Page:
Photo © Caleb McClennen/WCS.

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Brazil creates four massive marine protected areas

30 Mar 2018 - The four newly designated marine protected areas (MPAs) will cover an area of more than 920,000 square kilometers (355,200 square miles) in the Atlantic Ocean.

30 Mar 2018

  • The four newly designated marine protected areas (MPAs) will cover an area of more than 920,000 square kilometers (355,200 square miles) in the Atlantic Ocean.
  • Two of the MPAs will cover waters around the archipelago of Trindade, Martin Vaz and Mount Columbia, located more than 1,000 kilometers (620 miles) east of the Brazilian mainland.
  • The remaining two MPAs will be located around the São Pedro and São Paulo archipelagos, some 900 kilometers (560 miles) off the northeast coast.
  • However, some marine biologists worry that these large, remote MPAs may do little to safeguard biodiversity.

Brazil will soon have four vast marine protected areas (MPAs) in the Atlantic Ocean, covering an area of more than 920,000 square kilometers (355,200 square miles).

The new designation will increase the coverage of Brazilian MPAs from 1.5 percent to about 24.5 percent of the country’s waters, exceeding the international target of protecting at least 10 percent of marine areas by 2020.

“This measure will help safeguard our rich biodiversity, and renew our commitment to a more sustainable world,” President Michel Temer said in a video address to the 2018 World Ocean Summit held in Mexico last week.

All four MPAs, created far away from the Brazilian coast, will protect remote sets of islands.

Two of the MPAs will cover waters around the archipelago of Trindade, Martin Vaz and Mount Columbia, located more than 1,000 kilometers (620 miles) east of the Brazilian mainland. One MPA, encompassing 402,377 square kilometers (155,359 square miles), will allow some sustainable use of fishing resources. The protected area management plan, which will define what activities will be restricted and regulated, is currently being developed by the Ministry of Environment, said Jenny Parker McCloskey, vice president of media at Conservation International (CI). The other MPA, covering 69,155 square kilometers (26,701 square miles) of the sea, will prohibit all human activity.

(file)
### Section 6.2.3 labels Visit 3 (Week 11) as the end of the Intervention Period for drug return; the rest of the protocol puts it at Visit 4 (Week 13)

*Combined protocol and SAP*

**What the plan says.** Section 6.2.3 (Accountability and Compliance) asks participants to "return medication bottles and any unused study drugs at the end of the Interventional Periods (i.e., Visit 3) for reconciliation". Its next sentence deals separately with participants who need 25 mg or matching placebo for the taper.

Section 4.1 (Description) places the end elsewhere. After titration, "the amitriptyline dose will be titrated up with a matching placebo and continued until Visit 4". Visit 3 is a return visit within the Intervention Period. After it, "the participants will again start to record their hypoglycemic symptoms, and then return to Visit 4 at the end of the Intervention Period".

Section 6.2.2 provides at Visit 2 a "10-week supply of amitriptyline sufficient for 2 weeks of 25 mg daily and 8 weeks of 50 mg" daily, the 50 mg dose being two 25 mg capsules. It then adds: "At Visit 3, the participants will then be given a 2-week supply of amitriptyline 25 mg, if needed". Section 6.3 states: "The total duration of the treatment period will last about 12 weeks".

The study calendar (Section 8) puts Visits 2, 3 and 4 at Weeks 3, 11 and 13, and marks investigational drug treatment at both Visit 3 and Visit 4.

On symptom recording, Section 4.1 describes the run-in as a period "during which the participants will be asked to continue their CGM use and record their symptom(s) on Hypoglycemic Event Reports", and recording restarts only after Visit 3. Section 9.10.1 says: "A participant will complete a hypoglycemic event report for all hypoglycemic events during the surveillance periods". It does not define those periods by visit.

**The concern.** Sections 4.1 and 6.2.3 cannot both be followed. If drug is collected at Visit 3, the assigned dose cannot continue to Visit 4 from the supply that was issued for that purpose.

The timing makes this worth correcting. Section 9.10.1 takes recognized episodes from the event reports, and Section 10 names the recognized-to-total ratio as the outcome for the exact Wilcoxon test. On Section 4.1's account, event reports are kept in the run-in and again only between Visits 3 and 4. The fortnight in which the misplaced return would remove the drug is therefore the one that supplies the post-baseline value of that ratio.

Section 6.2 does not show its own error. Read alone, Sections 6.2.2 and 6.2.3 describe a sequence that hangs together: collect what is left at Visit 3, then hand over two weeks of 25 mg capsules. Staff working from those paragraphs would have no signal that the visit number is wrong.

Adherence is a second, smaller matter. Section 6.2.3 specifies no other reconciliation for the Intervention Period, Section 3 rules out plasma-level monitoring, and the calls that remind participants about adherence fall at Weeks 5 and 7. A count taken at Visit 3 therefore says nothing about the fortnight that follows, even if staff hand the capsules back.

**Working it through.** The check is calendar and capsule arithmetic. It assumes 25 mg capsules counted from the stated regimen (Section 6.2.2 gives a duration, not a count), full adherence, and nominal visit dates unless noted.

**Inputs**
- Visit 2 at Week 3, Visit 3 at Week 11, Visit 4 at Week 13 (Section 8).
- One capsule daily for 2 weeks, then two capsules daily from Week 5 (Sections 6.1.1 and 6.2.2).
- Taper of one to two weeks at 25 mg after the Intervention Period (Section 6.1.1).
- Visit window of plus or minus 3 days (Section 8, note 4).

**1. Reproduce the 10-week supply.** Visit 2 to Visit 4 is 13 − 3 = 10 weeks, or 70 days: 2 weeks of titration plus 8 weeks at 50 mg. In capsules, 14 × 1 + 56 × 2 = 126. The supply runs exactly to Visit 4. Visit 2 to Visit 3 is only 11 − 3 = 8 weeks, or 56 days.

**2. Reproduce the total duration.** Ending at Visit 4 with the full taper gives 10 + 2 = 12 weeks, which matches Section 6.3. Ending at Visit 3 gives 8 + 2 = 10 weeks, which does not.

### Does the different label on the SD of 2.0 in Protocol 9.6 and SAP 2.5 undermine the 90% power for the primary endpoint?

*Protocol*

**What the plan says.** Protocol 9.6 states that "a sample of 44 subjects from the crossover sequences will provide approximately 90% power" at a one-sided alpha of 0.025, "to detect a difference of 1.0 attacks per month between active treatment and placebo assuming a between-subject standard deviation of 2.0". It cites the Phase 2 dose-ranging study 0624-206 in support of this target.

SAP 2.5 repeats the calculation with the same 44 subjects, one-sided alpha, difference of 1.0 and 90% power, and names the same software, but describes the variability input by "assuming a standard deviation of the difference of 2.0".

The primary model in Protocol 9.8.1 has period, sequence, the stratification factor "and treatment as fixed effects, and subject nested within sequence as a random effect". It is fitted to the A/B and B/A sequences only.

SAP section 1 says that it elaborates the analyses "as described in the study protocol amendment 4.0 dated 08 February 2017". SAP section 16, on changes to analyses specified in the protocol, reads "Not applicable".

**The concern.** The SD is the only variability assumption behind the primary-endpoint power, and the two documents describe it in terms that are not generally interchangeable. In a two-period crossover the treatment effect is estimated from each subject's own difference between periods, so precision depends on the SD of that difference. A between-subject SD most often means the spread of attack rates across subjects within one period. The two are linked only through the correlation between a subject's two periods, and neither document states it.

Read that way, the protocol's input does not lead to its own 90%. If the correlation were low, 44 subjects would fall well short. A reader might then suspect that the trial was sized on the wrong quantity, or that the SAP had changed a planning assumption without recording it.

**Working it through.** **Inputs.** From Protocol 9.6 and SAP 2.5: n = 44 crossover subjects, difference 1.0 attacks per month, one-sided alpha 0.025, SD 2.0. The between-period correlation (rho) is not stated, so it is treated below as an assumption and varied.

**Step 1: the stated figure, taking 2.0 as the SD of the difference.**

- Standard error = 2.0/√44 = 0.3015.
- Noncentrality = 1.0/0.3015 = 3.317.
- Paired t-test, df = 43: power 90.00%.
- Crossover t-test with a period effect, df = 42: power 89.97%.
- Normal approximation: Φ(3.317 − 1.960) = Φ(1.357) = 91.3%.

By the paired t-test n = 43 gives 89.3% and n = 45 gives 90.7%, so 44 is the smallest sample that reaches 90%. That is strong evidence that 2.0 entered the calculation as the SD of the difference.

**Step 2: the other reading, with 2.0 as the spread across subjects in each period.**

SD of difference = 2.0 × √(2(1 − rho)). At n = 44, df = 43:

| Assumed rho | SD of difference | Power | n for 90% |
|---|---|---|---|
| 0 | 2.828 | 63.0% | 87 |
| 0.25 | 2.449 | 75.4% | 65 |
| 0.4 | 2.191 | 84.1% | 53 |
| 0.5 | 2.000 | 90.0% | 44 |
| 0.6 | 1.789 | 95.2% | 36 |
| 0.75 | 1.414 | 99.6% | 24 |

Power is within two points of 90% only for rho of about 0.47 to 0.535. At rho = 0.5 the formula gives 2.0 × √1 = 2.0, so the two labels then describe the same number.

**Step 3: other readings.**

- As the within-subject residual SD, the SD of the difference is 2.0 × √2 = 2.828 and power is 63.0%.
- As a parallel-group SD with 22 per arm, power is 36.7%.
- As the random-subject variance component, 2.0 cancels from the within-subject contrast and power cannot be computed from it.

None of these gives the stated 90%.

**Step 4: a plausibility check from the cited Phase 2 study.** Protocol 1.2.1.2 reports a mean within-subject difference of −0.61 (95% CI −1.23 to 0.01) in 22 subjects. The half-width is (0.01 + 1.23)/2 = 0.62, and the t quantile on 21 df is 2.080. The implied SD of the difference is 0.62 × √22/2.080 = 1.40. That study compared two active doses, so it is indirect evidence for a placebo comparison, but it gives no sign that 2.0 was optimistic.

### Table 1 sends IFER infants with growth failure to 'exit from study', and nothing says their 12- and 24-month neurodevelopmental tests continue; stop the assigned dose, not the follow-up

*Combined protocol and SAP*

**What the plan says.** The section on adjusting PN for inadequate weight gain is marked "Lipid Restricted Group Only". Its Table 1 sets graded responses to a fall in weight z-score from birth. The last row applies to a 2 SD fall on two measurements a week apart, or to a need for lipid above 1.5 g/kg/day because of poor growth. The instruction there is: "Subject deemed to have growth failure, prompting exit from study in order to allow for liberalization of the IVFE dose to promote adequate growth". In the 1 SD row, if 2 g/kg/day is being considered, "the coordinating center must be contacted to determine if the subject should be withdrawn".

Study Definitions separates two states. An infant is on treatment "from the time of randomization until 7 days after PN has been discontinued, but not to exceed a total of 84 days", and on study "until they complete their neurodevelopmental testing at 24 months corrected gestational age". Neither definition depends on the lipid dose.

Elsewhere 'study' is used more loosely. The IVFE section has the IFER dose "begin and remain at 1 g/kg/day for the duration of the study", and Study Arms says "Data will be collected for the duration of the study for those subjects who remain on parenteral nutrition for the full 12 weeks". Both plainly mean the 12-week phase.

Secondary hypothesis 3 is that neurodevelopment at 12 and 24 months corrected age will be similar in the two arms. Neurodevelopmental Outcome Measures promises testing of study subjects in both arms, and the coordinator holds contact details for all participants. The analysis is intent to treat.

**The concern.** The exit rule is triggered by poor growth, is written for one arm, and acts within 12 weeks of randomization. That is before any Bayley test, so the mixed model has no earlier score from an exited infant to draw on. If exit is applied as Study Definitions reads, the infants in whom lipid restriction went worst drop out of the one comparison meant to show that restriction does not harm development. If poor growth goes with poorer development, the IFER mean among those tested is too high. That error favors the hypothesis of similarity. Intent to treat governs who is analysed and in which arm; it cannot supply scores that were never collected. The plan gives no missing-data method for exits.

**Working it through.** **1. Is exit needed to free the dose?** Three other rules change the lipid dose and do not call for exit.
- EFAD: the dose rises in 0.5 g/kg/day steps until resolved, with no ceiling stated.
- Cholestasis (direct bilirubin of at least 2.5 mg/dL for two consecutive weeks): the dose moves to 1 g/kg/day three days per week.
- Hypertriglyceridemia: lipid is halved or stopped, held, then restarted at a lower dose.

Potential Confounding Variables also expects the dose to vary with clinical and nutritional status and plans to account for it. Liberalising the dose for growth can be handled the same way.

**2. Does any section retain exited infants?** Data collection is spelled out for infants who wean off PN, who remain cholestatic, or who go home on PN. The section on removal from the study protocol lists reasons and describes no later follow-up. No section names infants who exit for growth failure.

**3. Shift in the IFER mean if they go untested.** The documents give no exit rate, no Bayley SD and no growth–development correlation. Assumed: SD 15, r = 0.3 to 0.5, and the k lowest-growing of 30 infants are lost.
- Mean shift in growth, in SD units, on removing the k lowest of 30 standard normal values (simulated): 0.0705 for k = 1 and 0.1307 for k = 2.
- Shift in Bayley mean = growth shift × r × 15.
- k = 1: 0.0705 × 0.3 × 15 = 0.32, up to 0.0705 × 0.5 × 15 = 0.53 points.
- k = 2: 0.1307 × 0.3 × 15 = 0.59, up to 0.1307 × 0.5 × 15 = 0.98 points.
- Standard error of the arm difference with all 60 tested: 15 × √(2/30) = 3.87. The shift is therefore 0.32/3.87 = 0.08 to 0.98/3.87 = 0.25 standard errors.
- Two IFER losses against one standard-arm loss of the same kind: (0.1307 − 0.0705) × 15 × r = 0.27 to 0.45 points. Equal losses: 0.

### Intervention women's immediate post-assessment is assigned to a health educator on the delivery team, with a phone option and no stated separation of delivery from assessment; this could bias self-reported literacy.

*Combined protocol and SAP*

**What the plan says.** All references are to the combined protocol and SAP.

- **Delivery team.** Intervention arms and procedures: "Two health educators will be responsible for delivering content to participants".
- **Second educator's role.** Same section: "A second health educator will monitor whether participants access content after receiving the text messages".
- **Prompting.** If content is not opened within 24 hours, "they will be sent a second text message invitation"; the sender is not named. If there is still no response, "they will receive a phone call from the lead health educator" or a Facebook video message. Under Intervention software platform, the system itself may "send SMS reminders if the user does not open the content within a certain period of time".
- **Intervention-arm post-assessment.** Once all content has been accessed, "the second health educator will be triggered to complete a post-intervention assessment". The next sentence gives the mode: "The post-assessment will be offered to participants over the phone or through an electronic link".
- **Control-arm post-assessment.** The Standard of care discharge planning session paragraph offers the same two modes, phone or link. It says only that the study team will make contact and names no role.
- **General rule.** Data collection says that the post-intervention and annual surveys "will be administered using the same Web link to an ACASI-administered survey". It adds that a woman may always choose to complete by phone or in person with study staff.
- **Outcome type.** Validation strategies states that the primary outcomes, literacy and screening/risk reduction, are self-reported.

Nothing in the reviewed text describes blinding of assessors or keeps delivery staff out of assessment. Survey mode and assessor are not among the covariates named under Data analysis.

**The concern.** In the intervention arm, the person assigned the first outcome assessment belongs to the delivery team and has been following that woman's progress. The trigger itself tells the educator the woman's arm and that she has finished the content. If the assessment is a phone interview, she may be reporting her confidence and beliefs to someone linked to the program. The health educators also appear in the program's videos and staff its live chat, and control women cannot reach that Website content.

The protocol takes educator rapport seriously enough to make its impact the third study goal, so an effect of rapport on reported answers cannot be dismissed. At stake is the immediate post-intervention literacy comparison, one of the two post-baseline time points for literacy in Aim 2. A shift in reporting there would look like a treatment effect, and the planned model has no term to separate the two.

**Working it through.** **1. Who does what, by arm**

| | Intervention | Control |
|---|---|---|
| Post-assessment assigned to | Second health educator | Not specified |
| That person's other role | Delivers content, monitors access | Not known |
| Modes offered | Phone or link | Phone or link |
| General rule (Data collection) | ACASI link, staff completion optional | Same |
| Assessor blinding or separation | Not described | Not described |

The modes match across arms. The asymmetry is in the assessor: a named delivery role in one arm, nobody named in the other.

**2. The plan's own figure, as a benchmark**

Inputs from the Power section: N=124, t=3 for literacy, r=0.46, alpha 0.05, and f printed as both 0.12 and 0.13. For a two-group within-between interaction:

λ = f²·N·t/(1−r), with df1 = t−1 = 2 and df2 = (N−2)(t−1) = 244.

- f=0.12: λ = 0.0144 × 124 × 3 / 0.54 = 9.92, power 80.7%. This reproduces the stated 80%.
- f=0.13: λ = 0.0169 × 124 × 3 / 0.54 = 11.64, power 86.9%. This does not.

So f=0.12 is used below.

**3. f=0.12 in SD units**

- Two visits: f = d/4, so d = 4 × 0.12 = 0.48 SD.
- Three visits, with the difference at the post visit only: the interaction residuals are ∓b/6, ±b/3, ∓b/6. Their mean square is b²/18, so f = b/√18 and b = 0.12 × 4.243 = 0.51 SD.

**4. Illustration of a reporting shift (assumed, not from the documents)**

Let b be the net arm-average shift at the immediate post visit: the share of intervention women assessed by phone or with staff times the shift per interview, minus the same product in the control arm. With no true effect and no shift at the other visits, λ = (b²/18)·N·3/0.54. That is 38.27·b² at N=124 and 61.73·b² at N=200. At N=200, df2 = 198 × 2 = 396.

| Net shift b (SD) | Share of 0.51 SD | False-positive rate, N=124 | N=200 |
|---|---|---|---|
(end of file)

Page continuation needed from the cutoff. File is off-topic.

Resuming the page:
The remaining two MPAs will be located around the São Pedro and São Paulo archipelagos, some 900 kilometers (560 miles) off the northeast coast. Again, one of the protected areas, stretching across 407,052 square kilometers (157,164 square miles), will allow some human activity. The second protected area, covering 42,498 square kilometers (16,409 square miles), will remain closed off to human use.

These remote archipelagos are home to a vast range of threatened and endemic species, including the critically endangered Atlantic goliath grouper (Epinephelus itajara) and the endangered scalloped hammerhead shark (Sphyrna lewini). The waters off the islands also hold a rich diversity of algae, corals, fish, sharks, rays, octopus, whales, dolphins and turtles.

Protecting the two archipelagos will be key to maintaining and recovering fish stocks, Cláudio C. Maretti, director of the Chico Mendes Institute, the administrative arm of the Brazilian Ministry of the Environment, wrote in a statement. “For the sustainability of food security, the entire world needs to make strong efforts in the recovery of fish stocks,” he said. “Large marine protected areas, including important no-take zones, can be crucial in that.”

McCloskey of CI told Mongabay that “the creation of these areas highlights Brazil’s commitment to meeting global environmental goals such as the Aichi Targets that stipulate member countries must establish at least 10% of marine and coastal areas as protected by 2020.”

“The designation also means that these remote areas will be protected from industrial fishing, mining and other detrimental activities,” McCloskey said, adding that Conservation International worked closely with the government of Brazil in establishing these protected areas.

However, some marine biologists remain skeptical.

“I’m encouraged that countries, including Brazil, are thinking about marine biodiversity conservation,” said Natalie Ban, a marine biologist at the University of Victoria, Canada. However, the Brazilian MPAs may do little to actually protect marine biodiversity, Ban said.

“They are placed in the most remote regions of the Brazilian EEZ [exclusive economic zone],” she said. “They cover the most remote seamounts, yet fishing is still allowed in the most sensitive areas around the islands or rocks.”

The designation is also unlikely to protect against deep-sea mining, Ban said.

“Such mining is unlikely to happen in this area because the average depth is around 5000m [16,400 feet], deeper than the current viable deep sea mining operations,” she said. “Thus, while I think steps to protect marine biodiversity are urgently needed, I fear that these MPAs are simply designed to meet Brazil’s Aichi target commitment without actually protecting threatened areas.”

Whether these remote MPAs succeed will depend largely on enforcement, conservationists say.